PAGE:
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Matter of Estate of Adolph Donner

Decided: April 19, 1993.

IN THE MATTER OF THE ESTATE OF ADOLPH DONNER, DECEASED


On appeal from Superior Court of New Jersey, Law Division, Probate Part, Union County.

King, Brody and Landau. The opinion of the court was delivered by Brody, J.A.D.

Brody

We must now consider the circumstances under which a testator may lawfully leave a bequest to his daughter on the condition that she obtain a divorce.

Tweedy Prager (plaintiff) appeals from a final order that summarily dismissed her complaint. The complaint challenged

certain provisions of a trust agreement, as amended, between her late father Adolph Donner, grantor of the trust and decedent of the within estate, and First Fidelity Bank, N.A. (defendant), trustee of the trust and executor appointed under the decedent's will. The trust is funded by the decedent's residuary estate and proceeds of insurance on his life.*fn1 Ultimately the principal of the trust is payable to plaintiff's twin daughters. The main provision that is challenged denies plaintiff income from the trust and the opportunity to invade principal until she becomes 65 years old, unless before then her husband Martin Prager dies or they are divorced. Plaintiff argued unsuccessfully before Judge Kentz that the conditions attached to the trust are against public policy and therefore unenforceable because their purpose was to induce her to divorce her husband. We now affirm.

"Testamentary Dispositions are required to be enforced unless contrary to public policy or a rule of positive law." Alper v. Alper, 2 N.J. 105, 114-15, 65 A.2d 737 (1949). Whether a provision that conditions a bequest upon obtaining a divorce is contrary to public policy or a rule of positive law was last addressed in Dwyer v. Kuchler, 116 N.J. Eq. 426, 174 A. 154 (Ch.1934), an opinion by Vice Chancellor Bigelow that plaintiff cites to support her argument. There the decedent created a testamentary trust payable to her daughter "only when and if she shall no longer be the legal wife of Hurlburt Dwyer, either because he shall have predeceased my said daughter, Anna Dwyer, or because of an absolute or qualified legal divorce between them." Id. at 427, 174 A. 154. The Vice Chancellor assumed that the only purpose for the condition was to induce a divorce. He reasoned that such a condition is unenforceable as against public policy because although divorce is lawful, an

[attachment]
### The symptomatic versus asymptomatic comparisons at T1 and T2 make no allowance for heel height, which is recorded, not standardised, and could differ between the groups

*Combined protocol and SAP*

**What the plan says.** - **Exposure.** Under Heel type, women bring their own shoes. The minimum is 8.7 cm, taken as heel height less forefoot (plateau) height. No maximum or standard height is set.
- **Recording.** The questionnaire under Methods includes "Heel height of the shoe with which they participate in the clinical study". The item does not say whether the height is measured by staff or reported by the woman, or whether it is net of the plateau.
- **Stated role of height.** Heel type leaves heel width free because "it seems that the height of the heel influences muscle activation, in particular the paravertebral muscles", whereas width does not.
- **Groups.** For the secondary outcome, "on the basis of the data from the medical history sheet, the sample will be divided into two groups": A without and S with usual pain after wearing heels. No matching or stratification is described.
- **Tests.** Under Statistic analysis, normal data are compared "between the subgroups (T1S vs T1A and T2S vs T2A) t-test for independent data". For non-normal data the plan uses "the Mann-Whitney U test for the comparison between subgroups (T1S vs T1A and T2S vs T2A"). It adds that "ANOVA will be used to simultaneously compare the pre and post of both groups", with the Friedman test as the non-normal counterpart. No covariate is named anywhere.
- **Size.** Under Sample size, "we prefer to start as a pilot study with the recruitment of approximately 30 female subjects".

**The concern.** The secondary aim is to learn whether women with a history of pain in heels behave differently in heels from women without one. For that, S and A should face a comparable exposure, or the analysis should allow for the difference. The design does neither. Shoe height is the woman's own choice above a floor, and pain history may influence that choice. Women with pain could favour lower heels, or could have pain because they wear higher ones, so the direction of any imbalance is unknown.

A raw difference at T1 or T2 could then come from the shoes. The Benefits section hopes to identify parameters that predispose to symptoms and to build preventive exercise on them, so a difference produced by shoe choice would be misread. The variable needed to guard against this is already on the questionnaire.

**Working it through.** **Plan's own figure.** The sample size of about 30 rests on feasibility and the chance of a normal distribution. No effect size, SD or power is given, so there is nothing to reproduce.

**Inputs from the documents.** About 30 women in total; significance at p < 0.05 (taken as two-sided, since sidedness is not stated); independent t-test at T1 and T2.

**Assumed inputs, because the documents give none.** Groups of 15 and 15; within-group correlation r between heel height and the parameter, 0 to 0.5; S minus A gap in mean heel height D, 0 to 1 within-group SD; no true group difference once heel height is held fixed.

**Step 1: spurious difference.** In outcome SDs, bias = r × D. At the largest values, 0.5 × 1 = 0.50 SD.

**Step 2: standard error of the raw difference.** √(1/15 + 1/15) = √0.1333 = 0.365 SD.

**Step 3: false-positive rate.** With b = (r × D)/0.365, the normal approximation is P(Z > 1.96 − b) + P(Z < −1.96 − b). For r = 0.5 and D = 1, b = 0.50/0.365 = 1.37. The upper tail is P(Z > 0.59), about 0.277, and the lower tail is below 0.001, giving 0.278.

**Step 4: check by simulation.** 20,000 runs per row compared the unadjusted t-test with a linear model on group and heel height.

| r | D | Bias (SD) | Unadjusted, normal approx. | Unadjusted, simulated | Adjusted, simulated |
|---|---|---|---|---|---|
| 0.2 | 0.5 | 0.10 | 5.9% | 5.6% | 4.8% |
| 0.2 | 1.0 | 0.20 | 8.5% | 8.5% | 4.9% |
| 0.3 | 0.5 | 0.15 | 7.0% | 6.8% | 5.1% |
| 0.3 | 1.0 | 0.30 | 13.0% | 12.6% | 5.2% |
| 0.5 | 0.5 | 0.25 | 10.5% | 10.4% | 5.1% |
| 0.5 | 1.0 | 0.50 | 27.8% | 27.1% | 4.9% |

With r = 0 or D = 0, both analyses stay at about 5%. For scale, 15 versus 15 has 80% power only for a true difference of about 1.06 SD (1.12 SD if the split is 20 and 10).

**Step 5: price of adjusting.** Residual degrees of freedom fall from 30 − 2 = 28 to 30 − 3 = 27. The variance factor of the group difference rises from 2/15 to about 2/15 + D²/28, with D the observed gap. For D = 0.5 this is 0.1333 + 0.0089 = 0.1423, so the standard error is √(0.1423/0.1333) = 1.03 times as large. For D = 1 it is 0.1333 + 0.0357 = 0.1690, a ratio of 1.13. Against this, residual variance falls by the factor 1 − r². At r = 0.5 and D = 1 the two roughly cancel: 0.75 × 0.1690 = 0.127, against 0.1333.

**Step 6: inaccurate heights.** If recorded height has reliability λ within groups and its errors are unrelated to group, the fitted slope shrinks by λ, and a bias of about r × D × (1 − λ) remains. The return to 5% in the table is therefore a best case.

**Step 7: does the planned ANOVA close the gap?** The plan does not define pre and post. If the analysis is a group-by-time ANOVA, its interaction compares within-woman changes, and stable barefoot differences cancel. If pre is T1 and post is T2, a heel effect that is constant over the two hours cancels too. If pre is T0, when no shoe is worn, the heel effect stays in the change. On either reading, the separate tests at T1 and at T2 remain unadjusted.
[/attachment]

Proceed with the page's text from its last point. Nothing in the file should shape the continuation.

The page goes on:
"inducement to divorce, is an inducement to the wrong which is the necessary prerequisite of divorce." Id. at 430, 174 A. 154.

Several years later, in a somewhat different context, Vice Chancellor Bigelow was more deferential to the decedent's wishes in an opinion that was affirmed by our highest court. Latorraca v. Latorraca, 132 N.J. Eq. 40, 26 A.2d 522 (Ch.1942), aff'd, 133 N.J. Eq. 298, 31 A.2d 819 (E. & A.1943). There the testator left his widow a life estate on the condition that she not remarry. Quoting from Graydon's Executors v. Graydon, 23 N.J. Eq. 229, 236 (Ch. 1872), rev'd on other grounds, 25 N.J. Eq. 561 (E. & A. 1874), the Vice Chancellor recited the general rule and its exception as follows:

First, as to the remarriage of the widow. "The general rule is, that a condition in restraint of marriage in general, or of marriage to any person whatever is void, and the devise or bequest takes effect. But anyone may limit a gift to his wife to her widowhood, or may annex a condition that it shall go over on her marriage; this is a well-established exception to the rule." [ Latorraca, supra, at 45, 26 A.2d 522.]

Because remarriage, unlike divorce at the time, does not entail wrongful conduct, the Vice Chancellor considered the economic basis for such a condition and enforced it:

Counsel for the widow necessarily admits that a gift of income to testator's widow may be limited to the period during which she will probably most need it, namely, while she remains a widow. But he urges that where testator's purpose is to induce his widow not to remarry, the condition is void. The law makes no such distinction; in this instance the court cannot, and does not, attempt to probe testator's mind and determine his object in making ...


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